The Huntsville Item, Huntsville, TX

Local News

November 7, 2010

Daylight-saving time? Ben Franklin's bright idea

HUNTSVILLE — This is the time of year when we become painfully aware of how many clocks are in our homes, a product of daylight-saving time and the process of adjusting our clocks to “fall” back one hour.

There’s one on the microwave, oven, coffee maker, computers, televisions, and an alarm clock in each bedroom. The list seems to go on forever. And each year we ask ourselves, “Who came up with this idea? Is this really necessary?”

As it turns out, daylight-saving time was first introduced to the world by Benjamin Franklin. In his essay “The Economic Project,” which he wrote during his time in Paris, he complained of being awoken by the early morning sun and decided he had a logical remedy. By simply moving the clocks one hour forward he would not only be permitted to sleep later, but he also calculated that the Parisians would save “an immense sum” of candle wax by postponing sundown.

Franklin’s idea fell on deaf ears for more than a century, until British builder William Willett successfully proposed Daylight Saving Time to Parliament after coming to the disappointing realization that the British were “wasting daylight” by not waking up until after the sun had risen. Parliament eventually passed a law requiring the British to “spring” their clocks forward in April and then “fall back” in the winter.

Americans adopted the idea in 1918, hoping to bask in the sunshine, while also embracing Franklin’s practical concern of energy conservation.  In fact, during World War II, a year-round daylight-saving plan, “War Time,” was put into place in an effort to decrease fuel consumption.

Throughout the 1900s, though, there existed a political tug-of-war between the proponents and dissenters of Daylight Saving Time. At one point, the law was repealed, leaving it up to state and local governments to decide whether to observe the practice.  This quickly became a problem for travelers. For instance, in the 1960s, someone driving the 25-mile stretch of Route 2 from Moundsville, West Virginia to Steubenville, Ohio went through seven time zones. This inconsistency throughout the country is what caused many to support the reinstatement of Daylight Saving Time and led to the Time Act of 1966.

A study by the Department of Transportation in the 1970s indicated that saving daylight did, in fact, conserve energy, and this study was cited when Congress extended the practice in 2005, adding a month of longer evenings.

Not all studies, however, have come to the same conclusion.  A 2006 study concluded that it did not just fail to conserve energy, but caused the state to use even more energy. By switching to Daylight Saving Time the savings of the lighting costs in the evenings were outweighed by the cost of heating in the mornings and air conditioners in the afternoons. A study done in Australia one year later had similar findings.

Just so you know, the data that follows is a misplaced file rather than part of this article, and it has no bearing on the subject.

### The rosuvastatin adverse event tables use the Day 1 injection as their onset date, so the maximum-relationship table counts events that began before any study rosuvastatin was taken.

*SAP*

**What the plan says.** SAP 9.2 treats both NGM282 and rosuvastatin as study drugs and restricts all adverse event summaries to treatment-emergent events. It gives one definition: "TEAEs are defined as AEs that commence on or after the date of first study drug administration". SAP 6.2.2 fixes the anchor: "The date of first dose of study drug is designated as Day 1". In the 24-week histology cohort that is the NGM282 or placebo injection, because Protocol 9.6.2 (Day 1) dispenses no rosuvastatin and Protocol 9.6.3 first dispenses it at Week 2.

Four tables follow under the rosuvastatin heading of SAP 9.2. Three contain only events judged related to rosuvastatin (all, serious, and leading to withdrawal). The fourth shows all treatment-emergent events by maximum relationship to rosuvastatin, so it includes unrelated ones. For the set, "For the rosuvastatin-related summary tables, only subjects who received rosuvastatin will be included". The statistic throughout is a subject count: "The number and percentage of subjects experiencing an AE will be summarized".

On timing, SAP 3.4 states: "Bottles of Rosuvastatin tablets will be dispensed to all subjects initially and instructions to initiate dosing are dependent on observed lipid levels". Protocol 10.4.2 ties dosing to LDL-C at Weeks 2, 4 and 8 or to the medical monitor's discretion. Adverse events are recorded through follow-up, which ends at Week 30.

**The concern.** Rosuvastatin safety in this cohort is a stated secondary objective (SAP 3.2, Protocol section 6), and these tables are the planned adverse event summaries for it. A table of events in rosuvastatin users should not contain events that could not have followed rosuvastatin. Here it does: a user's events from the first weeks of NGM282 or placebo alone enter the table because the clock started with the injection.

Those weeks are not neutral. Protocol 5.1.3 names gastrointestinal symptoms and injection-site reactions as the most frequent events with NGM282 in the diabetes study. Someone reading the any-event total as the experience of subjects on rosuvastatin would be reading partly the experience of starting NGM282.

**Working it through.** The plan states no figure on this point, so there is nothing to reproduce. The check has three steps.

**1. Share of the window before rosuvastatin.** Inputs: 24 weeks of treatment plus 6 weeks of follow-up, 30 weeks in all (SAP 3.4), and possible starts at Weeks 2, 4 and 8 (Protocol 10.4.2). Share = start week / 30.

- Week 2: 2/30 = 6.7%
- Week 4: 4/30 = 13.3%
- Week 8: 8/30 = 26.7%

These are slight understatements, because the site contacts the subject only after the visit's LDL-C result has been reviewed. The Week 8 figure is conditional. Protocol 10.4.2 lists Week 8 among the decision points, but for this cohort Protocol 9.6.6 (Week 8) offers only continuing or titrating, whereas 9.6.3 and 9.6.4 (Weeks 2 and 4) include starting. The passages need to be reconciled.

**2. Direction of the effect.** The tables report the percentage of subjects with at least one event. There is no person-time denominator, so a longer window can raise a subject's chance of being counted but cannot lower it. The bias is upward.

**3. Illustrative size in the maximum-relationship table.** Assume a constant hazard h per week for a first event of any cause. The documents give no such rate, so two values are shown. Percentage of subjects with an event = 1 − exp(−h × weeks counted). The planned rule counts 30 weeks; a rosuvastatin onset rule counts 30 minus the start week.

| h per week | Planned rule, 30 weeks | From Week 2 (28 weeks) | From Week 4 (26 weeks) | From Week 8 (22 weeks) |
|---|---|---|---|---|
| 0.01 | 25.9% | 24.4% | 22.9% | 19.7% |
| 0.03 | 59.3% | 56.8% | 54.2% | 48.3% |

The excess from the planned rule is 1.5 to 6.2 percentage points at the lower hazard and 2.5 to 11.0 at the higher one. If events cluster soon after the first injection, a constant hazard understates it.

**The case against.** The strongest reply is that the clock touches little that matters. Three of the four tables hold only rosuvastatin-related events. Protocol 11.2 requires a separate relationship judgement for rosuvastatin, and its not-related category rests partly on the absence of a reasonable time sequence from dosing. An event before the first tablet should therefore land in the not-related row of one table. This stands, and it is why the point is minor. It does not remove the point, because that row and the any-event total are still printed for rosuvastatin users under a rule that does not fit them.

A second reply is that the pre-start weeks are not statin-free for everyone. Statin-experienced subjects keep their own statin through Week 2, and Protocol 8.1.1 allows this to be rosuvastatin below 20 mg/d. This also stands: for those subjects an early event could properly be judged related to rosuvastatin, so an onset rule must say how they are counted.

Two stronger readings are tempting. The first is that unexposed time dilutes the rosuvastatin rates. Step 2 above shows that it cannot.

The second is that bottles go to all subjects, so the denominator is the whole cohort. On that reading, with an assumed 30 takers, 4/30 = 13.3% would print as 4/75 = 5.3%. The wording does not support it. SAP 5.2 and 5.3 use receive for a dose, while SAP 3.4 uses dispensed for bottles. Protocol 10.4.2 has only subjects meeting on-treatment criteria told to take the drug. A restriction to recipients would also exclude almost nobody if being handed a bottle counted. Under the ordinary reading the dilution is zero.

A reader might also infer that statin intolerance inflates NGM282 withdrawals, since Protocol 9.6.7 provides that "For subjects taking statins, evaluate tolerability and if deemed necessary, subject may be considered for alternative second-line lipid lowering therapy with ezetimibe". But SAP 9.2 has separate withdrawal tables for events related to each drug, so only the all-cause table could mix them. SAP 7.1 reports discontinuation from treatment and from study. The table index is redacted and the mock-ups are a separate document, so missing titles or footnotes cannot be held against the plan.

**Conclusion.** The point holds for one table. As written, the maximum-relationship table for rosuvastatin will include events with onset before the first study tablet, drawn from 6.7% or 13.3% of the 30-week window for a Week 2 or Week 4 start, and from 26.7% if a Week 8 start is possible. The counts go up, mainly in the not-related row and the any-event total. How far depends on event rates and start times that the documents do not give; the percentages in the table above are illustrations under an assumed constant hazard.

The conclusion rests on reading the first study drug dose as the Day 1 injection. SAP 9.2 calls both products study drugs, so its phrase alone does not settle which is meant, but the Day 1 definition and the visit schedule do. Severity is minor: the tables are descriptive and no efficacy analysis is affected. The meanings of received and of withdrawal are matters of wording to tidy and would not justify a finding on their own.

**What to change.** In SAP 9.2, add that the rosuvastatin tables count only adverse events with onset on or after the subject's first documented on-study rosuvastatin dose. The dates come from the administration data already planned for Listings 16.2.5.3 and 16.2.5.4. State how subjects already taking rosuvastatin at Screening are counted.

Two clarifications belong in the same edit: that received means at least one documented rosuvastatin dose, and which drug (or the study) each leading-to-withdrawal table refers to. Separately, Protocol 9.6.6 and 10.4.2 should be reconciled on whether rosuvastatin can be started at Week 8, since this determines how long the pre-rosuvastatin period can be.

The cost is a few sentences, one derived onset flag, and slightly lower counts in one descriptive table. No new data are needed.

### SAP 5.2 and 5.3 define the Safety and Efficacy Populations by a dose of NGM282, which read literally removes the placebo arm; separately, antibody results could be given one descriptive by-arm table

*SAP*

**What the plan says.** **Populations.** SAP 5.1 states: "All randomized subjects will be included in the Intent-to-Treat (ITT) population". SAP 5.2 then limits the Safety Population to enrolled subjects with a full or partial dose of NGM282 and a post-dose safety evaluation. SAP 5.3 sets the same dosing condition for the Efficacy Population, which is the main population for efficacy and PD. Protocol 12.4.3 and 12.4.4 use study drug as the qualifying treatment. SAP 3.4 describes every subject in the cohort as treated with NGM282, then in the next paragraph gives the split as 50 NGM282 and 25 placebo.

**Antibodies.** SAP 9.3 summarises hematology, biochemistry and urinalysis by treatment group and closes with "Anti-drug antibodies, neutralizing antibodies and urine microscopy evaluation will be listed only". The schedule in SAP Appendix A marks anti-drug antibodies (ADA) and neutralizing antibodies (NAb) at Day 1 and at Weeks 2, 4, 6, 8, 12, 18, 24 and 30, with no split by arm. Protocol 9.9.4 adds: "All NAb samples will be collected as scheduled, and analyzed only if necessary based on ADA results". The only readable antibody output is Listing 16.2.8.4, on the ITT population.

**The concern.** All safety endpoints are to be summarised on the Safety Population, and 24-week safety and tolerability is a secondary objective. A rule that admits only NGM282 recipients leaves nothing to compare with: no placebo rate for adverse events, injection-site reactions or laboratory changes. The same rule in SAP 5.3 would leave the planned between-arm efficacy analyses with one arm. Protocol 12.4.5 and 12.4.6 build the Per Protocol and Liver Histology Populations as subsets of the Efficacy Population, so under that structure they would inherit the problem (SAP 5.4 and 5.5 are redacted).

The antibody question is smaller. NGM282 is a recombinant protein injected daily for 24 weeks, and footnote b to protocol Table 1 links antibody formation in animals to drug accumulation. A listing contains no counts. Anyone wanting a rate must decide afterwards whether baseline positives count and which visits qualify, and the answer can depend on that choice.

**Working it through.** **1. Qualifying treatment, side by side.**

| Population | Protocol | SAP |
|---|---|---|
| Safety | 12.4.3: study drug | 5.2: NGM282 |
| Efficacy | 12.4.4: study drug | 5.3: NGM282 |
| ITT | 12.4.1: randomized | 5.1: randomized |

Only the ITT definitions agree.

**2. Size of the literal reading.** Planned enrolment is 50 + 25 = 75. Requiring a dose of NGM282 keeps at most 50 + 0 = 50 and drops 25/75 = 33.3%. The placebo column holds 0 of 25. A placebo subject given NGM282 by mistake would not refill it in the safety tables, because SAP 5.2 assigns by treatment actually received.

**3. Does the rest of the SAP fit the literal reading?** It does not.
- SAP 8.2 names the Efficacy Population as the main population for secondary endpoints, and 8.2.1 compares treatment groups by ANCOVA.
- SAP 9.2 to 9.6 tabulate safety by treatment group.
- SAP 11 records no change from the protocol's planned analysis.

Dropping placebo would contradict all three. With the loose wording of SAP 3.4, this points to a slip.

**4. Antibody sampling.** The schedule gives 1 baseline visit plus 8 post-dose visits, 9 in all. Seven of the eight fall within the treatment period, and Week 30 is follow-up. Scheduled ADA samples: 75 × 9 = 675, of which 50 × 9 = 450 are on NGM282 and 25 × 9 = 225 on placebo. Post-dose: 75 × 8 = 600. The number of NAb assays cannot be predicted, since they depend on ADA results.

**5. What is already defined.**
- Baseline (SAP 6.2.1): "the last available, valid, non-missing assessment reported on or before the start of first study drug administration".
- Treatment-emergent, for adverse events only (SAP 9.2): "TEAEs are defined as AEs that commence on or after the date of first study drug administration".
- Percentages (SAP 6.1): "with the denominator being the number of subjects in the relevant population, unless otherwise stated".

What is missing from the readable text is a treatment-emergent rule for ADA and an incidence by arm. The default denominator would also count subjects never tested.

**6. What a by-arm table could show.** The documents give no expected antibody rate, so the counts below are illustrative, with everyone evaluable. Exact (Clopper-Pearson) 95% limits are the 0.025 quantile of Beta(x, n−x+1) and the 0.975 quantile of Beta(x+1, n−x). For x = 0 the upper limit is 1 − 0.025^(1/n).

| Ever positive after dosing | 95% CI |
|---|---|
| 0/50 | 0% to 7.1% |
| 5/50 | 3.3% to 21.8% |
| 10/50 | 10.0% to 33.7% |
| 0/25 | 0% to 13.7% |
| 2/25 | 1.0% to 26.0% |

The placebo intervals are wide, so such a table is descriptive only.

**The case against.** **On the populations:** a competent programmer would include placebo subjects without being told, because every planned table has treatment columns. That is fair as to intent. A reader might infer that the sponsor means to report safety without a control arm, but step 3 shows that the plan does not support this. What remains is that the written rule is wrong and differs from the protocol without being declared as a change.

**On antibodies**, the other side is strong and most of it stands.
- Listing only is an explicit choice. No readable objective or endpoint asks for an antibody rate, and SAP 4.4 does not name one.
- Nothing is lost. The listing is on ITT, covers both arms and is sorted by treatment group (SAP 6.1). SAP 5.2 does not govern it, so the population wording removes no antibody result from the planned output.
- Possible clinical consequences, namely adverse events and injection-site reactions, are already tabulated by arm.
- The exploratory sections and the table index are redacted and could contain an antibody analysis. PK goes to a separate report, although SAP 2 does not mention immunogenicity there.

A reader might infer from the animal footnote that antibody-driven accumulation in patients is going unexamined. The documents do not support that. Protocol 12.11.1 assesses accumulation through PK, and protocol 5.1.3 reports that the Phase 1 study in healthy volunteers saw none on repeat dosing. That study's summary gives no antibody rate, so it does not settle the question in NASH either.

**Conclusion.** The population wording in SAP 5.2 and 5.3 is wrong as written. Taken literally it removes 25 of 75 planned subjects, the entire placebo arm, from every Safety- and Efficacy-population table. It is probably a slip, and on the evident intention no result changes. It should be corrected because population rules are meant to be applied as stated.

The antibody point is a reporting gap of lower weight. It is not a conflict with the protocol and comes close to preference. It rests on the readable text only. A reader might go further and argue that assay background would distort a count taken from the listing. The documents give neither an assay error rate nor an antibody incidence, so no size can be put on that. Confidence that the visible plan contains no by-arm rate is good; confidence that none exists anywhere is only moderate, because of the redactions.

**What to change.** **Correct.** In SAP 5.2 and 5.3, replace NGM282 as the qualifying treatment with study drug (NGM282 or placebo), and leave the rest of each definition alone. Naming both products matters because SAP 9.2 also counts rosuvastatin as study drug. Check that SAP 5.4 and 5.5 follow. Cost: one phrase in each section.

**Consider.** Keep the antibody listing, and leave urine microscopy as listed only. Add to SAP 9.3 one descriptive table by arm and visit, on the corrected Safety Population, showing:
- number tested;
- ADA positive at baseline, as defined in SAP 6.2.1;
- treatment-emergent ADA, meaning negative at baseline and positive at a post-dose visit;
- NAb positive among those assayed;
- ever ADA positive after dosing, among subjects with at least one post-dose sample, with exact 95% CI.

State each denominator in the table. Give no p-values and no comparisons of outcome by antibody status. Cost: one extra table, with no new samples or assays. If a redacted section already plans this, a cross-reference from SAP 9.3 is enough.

Apart from the question of energy conservation, some people oppose it simply because they find it inconvenient.   Many find it difficult to make the time adjustments twice a year.  Sharon Gee of the Dallas Business Journal, for example, wrote that she’s “one of those folks who get a bad case of jet lag every time we ‘spring forward’ in April.” But it’s not just personal for Gee; she also noted that studies have shown that productivity wanes as people adjust to the time shifts. One such study found that the disruption in sleep patterns can “persist for up to five days after each time shift.”

Of course, some people are confused because they simply forget to set their clocks. My family, for example, typically marked Daylight Saving Time by arriving to church at the wrong time the next day.  Some students at SHSU have been known to miss class “because they forgot to reset their clocks,” although the pervasiveness of cell phones has forced students to rely more heavily on old standbys such as sick grandmothers, flat tires, and strep throat.  

In some cases, the confusion is both real and dramatic.  Perhaps no case demonstrates this better than a planned terrorist attack on Israel in 1999.  After setting their time bombs, terrorists set out to deliver their explosive devices to a bus, which they planned to blow up, killing dozens of innocent Israelis.  Apparently, they forgot to accommodate Daylight Saving Time, and ended up blowing up themselves when the bomb went off an hour earlier than expected.  

Despite the drawbacks of Daylight Saving Time, there seem to be plenty of people who enjoy the benefits. The longer evenings, for instance, allow for more relaxation by the pool or enjoying the outdoors. And Americans love summer days, when evenings are filled with barbecues, socializing and family fun.

So maybe Franklin and Willett were on to something.  What other plan can produce energy savings, long summer evenings and occasionally foil terrorist plots?

Dana Angello is a political science major at Sam Houston State University and is vice-president of the Political Science Junior Fellows.

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